Tim Bray decries 'vein of toxicity running through company culture' after resigning from US online retail giant
An Amazon executive claims to have quit his job "in dismay" at the recent dismissal of several staff who had publicly criticised the online retail giant's climate action efforts, as he blasted a "vein of toxicity running through the company culture".
Tim Bray, who left his job as a vice president at Amazon on Friday 1 May, wrote on his website that the decision to walk away after almost five and a half years had likely cost him over $1m in salaries and shares, but that remaining at the firm would have meant "signing off on actions I despised".
Last month Amazon fired two leading organisers of Amazon Employees for Climate Justice (AECJ) group, which has repeatedly and publicly demanded the firm step up its climate efforts, publishing open letters calling for more ambitious environmental initiatives and promoting shareholder resolutions calling for greener policies. Earlier this year AECJ also decried "intimidation tactics" from the firm after some of its members received letters from HR threatening to terminate their contracts over their actions.
The same two employees had also urged Amazon to put in place stronger safety measures for warehouse staff to protect them from Covid-19 after concerns were raised by workers, one of which was also reportedly fired.
Amazon claimed the two AECJ organisers - Emily Cunningham and Maren Costa - were dismissed for "repeatedly violating internal policies" prohibiting staff from publicly commenting on its business without approval from executives. "We support every employee's right to criticise their employer's working conditions, but that does not come with blanket immunity against any and all internal policies," an Amazon spokeswoman told the Guardian at the time.
But in a lengthy and highly critical blog post this week, Bray directly referred to these incidents and more over the past year, saying that he had "snapped" and resigned after Amazon's leadership decided to fire the activists.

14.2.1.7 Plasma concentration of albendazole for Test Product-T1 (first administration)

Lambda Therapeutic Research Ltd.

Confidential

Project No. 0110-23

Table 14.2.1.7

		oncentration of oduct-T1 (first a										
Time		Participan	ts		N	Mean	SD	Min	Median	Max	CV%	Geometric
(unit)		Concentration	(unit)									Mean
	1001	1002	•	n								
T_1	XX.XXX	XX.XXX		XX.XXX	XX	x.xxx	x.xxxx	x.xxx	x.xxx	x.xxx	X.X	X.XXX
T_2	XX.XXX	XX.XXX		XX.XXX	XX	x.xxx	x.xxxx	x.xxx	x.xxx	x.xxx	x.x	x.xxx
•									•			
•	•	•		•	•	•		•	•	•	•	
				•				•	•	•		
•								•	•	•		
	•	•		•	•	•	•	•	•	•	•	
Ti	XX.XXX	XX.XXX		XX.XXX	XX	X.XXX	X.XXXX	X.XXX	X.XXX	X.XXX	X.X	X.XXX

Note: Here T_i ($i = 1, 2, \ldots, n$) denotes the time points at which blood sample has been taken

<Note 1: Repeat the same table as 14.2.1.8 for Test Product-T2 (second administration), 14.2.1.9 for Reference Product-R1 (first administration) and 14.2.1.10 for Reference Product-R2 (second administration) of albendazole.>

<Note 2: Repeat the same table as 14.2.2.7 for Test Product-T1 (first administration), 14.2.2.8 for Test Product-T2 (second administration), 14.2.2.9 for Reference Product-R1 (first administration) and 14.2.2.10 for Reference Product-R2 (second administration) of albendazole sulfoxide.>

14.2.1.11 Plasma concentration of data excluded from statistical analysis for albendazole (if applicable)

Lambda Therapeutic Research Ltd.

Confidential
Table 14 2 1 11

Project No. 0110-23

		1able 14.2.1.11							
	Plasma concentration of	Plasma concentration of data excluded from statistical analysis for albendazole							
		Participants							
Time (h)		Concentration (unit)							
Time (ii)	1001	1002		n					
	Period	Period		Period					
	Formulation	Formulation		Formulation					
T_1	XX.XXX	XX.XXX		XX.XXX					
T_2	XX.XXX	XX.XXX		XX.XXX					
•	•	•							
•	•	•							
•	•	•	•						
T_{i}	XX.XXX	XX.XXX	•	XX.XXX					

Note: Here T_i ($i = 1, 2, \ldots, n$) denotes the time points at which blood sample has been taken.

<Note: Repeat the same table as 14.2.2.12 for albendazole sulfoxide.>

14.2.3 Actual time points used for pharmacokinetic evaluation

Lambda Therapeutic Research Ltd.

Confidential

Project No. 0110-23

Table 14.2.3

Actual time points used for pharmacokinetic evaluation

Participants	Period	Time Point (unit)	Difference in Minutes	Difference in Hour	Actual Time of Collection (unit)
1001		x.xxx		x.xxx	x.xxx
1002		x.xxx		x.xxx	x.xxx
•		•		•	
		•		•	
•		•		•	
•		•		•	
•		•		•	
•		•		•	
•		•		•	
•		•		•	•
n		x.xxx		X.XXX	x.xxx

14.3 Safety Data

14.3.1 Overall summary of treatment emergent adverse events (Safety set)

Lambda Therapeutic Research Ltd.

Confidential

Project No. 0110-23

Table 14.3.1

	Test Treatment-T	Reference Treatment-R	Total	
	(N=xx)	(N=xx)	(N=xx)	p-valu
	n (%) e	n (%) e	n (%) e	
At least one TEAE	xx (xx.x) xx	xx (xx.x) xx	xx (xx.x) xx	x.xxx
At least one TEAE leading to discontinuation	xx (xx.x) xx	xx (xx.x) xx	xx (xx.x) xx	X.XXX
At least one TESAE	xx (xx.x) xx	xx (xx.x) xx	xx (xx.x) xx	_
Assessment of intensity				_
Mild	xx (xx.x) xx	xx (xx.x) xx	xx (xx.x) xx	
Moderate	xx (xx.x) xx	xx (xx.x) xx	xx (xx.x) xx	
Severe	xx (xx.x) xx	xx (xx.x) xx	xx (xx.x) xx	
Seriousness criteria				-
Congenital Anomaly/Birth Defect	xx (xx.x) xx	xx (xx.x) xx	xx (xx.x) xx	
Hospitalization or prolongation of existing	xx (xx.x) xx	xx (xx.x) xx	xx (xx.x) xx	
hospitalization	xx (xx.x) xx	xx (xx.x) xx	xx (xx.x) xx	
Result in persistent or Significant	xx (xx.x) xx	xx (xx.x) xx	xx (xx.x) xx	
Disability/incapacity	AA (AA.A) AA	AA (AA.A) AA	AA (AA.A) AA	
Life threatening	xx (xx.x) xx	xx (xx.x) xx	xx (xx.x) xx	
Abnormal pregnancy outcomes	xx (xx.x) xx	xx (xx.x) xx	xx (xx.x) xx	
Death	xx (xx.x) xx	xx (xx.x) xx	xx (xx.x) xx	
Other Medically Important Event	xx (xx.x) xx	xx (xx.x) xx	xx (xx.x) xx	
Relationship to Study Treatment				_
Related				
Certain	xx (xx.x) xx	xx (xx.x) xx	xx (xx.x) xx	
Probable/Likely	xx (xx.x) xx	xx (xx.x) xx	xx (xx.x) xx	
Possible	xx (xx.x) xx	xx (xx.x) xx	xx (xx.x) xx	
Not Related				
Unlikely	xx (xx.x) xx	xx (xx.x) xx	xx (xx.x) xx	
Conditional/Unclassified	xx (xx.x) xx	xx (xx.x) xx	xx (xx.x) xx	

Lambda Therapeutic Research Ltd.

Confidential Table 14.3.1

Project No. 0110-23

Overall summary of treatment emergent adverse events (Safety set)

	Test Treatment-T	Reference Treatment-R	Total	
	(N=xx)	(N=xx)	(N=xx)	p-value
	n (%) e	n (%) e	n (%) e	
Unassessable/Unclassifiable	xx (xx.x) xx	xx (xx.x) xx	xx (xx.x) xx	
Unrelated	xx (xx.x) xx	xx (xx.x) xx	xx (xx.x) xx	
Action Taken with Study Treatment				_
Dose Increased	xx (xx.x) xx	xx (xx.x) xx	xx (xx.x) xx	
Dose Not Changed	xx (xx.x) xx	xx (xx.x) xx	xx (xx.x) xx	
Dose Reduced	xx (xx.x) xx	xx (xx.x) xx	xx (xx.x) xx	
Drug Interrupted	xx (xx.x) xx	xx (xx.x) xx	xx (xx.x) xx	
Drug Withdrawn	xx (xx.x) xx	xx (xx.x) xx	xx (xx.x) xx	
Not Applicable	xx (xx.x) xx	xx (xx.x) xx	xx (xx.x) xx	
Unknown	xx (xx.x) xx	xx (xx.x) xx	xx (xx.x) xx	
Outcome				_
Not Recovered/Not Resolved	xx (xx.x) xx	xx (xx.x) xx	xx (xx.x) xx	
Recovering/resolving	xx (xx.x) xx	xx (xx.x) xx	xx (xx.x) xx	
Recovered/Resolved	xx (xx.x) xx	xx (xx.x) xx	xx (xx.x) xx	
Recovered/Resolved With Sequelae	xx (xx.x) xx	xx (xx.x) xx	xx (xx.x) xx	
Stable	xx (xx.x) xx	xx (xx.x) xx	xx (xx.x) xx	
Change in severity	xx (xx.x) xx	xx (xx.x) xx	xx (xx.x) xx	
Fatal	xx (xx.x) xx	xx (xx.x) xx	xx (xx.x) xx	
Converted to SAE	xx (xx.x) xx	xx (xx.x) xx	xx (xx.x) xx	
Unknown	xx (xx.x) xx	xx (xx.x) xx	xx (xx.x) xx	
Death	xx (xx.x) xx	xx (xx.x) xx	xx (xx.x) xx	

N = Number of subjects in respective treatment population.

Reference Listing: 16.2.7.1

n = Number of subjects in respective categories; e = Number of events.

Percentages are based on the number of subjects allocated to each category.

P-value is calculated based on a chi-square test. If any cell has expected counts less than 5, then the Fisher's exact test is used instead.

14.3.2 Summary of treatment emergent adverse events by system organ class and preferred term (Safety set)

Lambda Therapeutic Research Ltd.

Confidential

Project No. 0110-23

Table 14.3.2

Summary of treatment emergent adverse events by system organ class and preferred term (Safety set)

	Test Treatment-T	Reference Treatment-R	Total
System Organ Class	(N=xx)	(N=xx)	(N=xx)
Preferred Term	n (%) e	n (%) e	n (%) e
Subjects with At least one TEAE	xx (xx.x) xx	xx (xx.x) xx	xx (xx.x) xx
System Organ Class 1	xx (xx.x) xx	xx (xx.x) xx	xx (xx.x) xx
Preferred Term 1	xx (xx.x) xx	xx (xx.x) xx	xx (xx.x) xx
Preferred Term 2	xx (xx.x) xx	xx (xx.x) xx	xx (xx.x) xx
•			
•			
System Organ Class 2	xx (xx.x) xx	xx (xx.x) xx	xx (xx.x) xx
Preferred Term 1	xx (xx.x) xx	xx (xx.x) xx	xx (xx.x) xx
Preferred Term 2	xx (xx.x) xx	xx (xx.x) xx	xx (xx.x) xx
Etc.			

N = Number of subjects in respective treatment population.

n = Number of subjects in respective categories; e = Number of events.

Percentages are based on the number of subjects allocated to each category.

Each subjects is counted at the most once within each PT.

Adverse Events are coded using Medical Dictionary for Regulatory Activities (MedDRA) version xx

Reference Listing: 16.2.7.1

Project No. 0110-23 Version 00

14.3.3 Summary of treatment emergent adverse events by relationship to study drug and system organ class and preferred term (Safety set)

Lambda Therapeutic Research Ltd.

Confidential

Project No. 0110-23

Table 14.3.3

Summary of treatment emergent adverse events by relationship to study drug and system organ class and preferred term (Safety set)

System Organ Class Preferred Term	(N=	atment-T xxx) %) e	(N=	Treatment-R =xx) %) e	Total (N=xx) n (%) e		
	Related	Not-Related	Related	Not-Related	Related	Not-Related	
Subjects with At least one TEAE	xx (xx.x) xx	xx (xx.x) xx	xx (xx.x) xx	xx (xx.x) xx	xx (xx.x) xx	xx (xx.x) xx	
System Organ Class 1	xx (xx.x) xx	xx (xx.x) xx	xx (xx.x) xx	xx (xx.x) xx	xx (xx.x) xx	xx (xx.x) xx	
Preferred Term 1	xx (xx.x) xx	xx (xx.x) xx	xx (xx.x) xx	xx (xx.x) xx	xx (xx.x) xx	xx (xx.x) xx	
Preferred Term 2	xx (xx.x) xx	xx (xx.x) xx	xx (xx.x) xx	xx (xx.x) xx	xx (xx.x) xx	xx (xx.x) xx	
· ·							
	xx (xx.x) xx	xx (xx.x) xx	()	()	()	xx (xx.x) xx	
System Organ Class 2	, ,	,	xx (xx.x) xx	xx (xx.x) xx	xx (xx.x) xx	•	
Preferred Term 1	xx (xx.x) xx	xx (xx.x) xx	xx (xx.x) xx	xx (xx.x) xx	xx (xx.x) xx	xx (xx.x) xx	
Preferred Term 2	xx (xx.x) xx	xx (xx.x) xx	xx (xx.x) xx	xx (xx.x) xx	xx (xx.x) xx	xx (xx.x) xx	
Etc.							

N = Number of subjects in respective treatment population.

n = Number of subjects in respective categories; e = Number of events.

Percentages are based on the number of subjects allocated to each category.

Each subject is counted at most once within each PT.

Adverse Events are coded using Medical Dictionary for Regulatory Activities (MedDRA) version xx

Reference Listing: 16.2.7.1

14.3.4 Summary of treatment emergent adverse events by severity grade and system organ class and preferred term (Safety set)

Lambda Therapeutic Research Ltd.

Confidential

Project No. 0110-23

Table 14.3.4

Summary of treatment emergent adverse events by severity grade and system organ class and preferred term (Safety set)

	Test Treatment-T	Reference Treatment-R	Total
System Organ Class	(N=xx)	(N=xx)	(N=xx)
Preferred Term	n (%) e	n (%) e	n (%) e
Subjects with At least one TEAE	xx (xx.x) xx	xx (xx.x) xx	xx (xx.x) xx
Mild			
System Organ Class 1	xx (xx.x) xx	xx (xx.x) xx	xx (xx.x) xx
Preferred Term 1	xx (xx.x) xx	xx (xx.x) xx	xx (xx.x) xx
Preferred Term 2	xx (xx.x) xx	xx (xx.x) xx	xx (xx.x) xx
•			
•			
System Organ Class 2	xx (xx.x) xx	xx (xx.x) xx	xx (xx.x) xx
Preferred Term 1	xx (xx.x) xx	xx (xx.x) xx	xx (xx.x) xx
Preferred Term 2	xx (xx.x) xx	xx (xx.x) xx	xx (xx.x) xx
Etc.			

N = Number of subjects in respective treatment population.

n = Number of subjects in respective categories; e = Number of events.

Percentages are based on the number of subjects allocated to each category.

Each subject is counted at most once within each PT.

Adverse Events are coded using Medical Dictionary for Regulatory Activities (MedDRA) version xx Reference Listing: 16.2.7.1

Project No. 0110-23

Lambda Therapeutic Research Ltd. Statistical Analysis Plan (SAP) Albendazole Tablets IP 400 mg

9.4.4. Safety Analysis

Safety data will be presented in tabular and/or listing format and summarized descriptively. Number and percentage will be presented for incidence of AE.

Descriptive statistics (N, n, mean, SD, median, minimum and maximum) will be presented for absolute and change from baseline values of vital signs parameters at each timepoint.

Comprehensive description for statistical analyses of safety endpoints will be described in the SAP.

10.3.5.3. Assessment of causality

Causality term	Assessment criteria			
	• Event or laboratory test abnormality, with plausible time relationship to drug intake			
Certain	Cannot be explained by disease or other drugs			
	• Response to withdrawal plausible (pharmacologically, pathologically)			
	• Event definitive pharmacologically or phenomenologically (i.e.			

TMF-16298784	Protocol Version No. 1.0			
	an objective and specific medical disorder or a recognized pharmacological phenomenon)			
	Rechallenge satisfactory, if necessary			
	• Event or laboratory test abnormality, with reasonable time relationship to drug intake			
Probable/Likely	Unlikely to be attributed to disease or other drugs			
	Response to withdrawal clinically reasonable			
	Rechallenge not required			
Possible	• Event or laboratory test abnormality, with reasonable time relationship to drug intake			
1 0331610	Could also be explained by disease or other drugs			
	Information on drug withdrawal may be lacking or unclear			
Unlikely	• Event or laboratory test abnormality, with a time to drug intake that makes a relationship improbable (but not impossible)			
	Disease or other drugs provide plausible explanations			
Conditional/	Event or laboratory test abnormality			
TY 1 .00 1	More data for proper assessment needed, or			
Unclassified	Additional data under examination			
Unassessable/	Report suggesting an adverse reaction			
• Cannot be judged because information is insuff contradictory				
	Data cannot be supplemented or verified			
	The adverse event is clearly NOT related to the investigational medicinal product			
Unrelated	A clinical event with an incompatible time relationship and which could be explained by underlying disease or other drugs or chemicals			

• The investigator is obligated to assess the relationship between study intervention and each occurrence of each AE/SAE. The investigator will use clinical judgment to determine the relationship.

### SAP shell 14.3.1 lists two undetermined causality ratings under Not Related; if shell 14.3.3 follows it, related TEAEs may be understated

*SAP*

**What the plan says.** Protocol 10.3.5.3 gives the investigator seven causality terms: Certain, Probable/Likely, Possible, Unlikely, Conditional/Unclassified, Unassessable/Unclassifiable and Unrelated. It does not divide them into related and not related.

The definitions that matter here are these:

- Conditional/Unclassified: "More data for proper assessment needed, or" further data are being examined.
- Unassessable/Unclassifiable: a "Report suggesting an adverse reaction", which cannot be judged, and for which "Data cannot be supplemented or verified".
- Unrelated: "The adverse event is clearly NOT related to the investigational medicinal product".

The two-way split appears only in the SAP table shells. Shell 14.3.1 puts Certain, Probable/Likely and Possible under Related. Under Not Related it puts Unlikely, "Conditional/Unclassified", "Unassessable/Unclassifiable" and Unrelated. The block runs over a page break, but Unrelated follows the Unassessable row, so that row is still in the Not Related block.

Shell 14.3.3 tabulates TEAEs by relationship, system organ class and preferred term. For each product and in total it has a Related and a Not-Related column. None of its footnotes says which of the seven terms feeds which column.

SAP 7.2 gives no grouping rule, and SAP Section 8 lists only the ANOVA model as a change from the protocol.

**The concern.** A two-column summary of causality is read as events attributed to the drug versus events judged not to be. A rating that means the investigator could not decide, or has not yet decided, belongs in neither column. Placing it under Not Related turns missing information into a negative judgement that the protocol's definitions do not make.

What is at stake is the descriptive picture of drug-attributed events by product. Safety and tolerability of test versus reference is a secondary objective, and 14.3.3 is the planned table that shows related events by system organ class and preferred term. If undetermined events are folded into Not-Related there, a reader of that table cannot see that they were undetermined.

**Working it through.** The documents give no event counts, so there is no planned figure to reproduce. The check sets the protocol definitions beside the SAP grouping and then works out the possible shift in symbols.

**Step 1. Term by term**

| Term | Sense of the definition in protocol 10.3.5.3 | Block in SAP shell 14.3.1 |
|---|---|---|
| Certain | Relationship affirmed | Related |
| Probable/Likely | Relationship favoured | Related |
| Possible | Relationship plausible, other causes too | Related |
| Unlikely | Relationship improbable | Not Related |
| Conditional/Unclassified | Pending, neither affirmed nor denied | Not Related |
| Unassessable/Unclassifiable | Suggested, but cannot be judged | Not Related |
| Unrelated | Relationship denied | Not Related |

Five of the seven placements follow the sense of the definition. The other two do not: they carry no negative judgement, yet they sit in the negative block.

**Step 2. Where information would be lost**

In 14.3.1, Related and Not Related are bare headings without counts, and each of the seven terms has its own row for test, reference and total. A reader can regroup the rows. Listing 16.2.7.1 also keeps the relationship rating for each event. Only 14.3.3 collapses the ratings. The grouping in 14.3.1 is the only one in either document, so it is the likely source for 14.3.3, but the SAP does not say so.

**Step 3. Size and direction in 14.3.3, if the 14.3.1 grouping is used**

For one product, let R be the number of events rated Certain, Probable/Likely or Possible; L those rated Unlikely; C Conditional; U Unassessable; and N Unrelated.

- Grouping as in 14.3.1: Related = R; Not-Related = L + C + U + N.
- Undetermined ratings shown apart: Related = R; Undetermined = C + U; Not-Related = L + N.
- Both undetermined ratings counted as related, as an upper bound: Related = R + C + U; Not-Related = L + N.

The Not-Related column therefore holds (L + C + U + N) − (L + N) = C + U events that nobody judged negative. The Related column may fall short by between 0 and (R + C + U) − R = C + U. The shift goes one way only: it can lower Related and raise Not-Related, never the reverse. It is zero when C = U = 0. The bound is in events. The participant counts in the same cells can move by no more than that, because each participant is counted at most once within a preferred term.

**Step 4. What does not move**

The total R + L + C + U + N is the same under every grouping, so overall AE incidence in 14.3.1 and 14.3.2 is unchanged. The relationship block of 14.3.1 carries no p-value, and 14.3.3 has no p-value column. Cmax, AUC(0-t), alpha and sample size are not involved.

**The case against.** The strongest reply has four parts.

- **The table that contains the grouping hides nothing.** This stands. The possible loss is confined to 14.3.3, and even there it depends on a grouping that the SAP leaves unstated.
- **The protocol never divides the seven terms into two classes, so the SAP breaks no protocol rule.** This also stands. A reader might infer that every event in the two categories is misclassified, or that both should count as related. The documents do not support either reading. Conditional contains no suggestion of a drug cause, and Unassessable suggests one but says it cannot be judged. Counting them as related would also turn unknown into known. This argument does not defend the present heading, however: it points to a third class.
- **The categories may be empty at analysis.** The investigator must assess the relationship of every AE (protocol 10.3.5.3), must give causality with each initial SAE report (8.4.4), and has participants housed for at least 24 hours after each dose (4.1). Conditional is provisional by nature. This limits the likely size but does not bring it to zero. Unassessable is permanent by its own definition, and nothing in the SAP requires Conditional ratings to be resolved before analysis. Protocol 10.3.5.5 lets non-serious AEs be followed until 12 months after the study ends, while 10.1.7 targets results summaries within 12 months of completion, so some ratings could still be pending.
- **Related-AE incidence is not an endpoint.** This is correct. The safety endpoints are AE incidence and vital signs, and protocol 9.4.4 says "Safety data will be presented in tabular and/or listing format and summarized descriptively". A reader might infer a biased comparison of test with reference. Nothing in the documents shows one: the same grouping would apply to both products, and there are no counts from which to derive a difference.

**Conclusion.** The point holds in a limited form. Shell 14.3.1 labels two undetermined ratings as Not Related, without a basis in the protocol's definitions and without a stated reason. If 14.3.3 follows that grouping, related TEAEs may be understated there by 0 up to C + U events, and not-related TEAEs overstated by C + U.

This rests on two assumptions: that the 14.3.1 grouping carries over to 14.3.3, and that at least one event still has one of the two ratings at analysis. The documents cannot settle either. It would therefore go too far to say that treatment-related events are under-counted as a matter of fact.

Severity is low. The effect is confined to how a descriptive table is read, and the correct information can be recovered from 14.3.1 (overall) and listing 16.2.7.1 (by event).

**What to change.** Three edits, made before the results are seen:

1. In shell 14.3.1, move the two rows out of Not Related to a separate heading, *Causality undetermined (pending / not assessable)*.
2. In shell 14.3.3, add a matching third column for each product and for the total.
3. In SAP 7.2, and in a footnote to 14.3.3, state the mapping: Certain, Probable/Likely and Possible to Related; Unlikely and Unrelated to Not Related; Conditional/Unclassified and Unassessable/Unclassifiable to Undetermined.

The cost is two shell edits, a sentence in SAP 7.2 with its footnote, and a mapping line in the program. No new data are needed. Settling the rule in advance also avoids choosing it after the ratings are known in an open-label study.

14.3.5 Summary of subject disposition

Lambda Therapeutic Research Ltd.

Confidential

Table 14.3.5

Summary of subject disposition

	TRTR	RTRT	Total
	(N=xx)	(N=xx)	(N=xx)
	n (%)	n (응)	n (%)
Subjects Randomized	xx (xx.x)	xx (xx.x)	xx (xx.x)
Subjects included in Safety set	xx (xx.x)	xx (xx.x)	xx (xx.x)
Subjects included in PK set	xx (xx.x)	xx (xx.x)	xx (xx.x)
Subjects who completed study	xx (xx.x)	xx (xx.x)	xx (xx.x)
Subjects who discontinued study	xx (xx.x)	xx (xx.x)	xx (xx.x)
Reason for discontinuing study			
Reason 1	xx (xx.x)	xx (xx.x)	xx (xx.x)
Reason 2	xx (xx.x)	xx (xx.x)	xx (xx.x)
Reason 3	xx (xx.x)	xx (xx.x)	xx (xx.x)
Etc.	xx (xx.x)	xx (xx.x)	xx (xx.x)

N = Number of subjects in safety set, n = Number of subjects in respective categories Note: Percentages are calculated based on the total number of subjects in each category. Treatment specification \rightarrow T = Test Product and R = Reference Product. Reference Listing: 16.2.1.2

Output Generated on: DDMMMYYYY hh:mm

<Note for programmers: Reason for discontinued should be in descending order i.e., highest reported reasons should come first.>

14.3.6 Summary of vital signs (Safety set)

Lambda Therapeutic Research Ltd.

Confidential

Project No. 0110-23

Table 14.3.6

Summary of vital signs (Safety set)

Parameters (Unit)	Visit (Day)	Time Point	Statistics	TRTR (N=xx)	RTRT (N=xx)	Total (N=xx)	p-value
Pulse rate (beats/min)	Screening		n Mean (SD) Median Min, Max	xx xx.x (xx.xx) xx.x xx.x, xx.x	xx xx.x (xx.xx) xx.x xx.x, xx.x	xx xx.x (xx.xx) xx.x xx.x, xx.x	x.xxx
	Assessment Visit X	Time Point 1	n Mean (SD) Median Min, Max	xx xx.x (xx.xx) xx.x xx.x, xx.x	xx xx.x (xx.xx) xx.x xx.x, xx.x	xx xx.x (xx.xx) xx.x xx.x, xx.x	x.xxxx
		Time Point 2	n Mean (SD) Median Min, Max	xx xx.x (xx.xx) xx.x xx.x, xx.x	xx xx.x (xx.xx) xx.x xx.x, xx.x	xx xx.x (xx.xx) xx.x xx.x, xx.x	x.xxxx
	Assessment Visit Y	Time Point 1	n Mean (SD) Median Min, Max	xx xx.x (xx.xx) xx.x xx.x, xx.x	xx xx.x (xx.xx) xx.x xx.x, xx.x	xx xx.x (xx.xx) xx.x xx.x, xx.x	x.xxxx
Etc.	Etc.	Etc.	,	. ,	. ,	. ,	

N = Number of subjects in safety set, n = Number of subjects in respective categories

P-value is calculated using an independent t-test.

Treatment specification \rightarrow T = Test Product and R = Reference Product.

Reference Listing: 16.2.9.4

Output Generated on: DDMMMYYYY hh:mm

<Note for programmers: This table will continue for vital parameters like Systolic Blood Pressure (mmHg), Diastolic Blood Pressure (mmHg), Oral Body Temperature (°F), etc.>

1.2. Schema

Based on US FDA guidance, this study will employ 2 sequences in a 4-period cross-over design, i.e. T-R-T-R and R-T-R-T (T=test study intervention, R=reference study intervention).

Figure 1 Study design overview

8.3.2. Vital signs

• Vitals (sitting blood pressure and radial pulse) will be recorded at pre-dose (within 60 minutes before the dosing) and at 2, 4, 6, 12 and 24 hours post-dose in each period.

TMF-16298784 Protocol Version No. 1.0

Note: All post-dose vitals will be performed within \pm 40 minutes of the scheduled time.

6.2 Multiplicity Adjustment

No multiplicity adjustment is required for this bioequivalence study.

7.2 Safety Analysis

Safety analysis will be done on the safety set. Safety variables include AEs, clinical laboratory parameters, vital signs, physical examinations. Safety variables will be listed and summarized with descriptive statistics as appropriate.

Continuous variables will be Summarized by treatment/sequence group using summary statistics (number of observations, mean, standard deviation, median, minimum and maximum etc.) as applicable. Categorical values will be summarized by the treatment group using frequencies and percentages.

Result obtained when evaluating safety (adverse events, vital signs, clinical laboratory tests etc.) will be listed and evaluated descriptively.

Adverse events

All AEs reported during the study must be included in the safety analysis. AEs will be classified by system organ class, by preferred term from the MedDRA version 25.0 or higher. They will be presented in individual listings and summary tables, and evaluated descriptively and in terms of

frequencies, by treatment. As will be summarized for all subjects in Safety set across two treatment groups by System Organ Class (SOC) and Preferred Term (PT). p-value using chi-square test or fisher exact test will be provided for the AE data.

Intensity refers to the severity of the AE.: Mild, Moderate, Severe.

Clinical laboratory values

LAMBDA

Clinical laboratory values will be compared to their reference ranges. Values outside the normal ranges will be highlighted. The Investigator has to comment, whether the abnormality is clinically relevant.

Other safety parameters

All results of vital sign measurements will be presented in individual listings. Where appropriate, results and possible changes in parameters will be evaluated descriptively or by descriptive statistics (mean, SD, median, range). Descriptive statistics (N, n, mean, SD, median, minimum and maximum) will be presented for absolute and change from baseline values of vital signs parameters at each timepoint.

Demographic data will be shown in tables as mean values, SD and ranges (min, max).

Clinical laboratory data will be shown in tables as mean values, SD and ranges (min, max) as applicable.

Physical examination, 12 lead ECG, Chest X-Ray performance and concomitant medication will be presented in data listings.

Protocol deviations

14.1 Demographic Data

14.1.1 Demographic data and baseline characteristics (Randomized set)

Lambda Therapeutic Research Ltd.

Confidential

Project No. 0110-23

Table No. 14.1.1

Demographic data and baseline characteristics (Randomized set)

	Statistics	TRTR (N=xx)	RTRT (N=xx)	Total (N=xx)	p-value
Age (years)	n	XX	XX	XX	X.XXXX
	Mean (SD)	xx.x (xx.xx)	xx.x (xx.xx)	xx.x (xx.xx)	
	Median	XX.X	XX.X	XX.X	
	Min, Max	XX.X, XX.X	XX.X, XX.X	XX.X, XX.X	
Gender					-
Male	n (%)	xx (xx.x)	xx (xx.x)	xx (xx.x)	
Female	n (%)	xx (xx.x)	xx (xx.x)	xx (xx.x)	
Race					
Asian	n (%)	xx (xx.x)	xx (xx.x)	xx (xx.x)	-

"The justifications were laughable; it was clear to any reasonable observer that they were turfed for whistleblowing," he wrote. "It's evidence of a vein of toxicity running through the company culture. I choose neither to serve nor drink that poison."
Bray revealed he had been one of more than 8,700 signatories to a petition organised by AECJ last year calling on Amazon to step up its climate efforts, and said it was "a matter of fact that workers are saying they're at risk in the warehouses" due to Covid-19.
Moreover, Bray detailed his broader concerns about corporate culture, US capitalism, and the "human costs of relentless growth and accumulation of wealth and power", and argued that "we need to put legal guardrails in place to stop these things".
"We don't need to invent anything new; a combination of antitrust and living-wage and worker-empowerment legislation, rigorously enforced, offers a clear path forward," he argued, adding that moves were already being made in France to place restrictions on Amazon warehouses.
Last year, following growing public and worker pressure, Amazon pledged to become a net zero business by 2040 and announced a major order for 100,000 electric logistics vehicles alongside a host of wider decarbonisation plans. The move came as thousands of Amazon workers joined the Global Climate Strike walkout aimed at pressuring world leaders to drastically act to cut greenhouse gas emissions.
In February, Amazon's billionaire founder Jeff Bezos also launched the Bezos Earth Fund, pledging $10bn of his own wealth towards fighting the climate crisis.
Amazon did not respond to BusinessGreen's request for comment on Bray's criticism at the time of going to press.
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